Choosing your wedding photographer can range from a daunting, to a seriously insane process. Some couples get lucky. They pick up a student fresh out of college, and he does an amazing job. Or on the flip side, you pick a seasoned pro to photograph your wedding. They charge you an arm and a leg (and a kidney, and spleen) and you’re not really impressed by the photos. Maybe the photos lack the ‘pop’ you were looking for, and don’t really capture your personalities.
First things first:
What exactly are you looking for from your wedding photographer?
– Do you want someone artistic, someone with talent?
– or Do you want someone just to press buttons?
– Do you just want a print it yourself package, where the photographer gives you a dvd?
– or Do you want an amazing album that family and friends will drool over?
There’s about 1000 questions, and somewhere in the process of meeting with all of these photographers, you might lose sight of what you were originally looking for.
My advice: start shopping early. A lot of the better photographers in the world are booking up 10 – 18 months in advance. Currently I’m sitting at around 20 bookings for 2009, and it’s only just out of September ’08.
You might have to do some digging to find your photographer. There’s a lot of good ones lurking in the shadows, you just have to enter the right search terms into Google. Don’t always settle on the photographers that your venue, caterer, or planner suggest.
Watch out for kickbacks!
A kickback is kind of like a commission for a coordinator, or venue, or anyone who profits out referring a photographer.
Ever go into an electronics store, and the sales person is really pushing one product on you? You’ve done your research at home, and you know there are better options…so why is this guy so adamant on selling you what he wants? Well, products that don’t sell, or need a little bit of a sales boost can offer the best commissions. So it’s in that sales mans best interest to sell you what’s going to make him money. Sadly, the same goes in the wedding world.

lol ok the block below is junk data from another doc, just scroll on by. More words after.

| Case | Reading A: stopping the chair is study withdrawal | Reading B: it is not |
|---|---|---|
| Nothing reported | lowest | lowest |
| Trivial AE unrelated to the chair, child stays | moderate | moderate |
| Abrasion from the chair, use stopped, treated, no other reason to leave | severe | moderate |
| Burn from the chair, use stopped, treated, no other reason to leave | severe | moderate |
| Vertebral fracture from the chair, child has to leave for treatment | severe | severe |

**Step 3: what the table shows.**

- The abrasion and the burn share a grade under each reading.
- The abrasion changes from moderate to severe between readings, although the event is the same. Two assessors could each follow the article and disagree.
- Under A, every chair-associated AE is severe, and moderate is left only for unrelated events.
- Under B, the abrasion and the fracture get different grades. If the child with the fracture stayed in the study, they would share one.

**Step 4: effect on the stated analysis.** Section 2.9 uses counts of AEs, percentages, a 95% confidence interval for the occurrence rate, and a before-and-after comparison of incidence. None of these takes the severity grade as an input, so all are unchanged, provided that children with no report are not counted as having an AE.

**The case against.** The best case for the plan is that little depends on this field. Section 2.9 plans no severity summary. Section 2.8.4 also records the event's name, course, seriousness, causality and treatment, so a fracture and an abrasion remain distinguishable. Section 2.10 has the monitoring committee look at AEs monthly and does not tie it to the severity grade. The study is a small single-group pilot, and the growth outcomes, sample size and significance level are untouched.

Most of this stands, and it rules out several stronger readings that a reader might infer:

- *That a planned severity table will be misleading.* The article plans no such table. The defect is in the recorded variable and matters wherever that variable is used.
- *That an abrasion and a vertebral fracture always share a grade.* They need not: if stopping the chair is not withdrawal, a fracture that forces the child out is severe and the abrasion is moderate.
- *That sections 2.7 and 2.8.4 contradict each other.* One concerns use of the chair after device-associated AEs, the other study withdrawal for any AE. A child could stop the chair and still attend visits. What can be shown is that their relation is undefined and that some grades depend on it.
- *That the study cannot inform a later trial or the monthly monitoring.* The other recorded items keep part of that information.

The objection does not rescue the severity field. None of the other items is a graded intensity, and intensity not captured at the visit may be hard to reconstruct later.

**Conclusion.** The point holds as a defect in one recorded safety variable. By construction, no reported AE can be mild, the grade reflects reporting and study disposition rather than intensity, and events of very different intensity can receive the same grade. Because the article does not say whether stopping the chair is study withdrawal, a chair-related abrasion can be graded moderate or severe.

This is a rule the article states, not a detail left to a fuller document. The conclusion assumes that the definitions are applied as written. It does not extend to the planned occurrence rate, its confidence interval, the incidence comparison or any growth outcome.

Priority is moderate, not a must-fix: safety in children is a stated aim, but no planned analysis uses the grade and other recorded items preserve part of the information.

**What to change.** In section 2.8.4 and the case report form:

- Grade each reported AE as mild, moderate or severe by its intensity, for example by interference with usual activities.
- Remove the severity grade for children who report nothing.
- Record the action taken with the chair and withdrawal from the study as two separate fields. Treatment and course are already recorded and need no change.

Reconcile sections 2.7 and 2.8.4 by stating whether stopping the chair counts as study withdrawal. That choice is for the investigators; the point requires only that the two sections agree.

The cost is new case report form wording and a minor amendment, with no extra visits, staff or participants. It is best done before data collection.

So now you’ve found a few photographers you like, and they’re available for your date.
Oh, side note: if everyone seems to be booked, ask the photographer who they suggest in the area. Photographers know other photographers, and know who does a good job. I’m aware of most of what’s going on in the wedding photography market around Southern Ontario – other good photographers will too.
Alright, back to business – you’ve found a few photographers you’re going to meet with. What do you talk to them about? You could bring a huge list of questions from that bridal book you picked up at the wedding show…but some of them look a little bit embarrassing to ask…so lets get straight to the important ones.
– Is it you who is going to be shooting my wedding?
This ones only really important if you’ve gone to a ‘studio’ where they have many photographers working under one banner. If you’re coming to a single photographer…say Taylor Jackson Photography..it’s probably a pretty safe bet that they will be the one shooting your wedding.
– Can I see a full wedding you’ve photographed?
– Do you have backup gear?
– and Can you control the weather?
I haven’t met any photographers that can control the weather. So, if they say they can, it’s probably safe to assume they’re a liar.
If you get along well with them, they’re within your budget (yes, couples meet with me knowing they can’t afford me), and you like their work, you’re probably in good shape.
From here you’ll likely have to sign a contract, and give some sort of down payment to secure your date with the photographer. If you got an engagement session, great! It’s time to book some time together. Hopefully after you see the photos from the engagement session, you know you picked the right photographer.
Hopefully my scattered thoughts here helped someone. I’ve met with a lot of couples, and spent a lot of time analyzing every part of wedding photography. If you have any questions, just shoot me an email, and I’ll do my best to help — even if you’re not booking with me.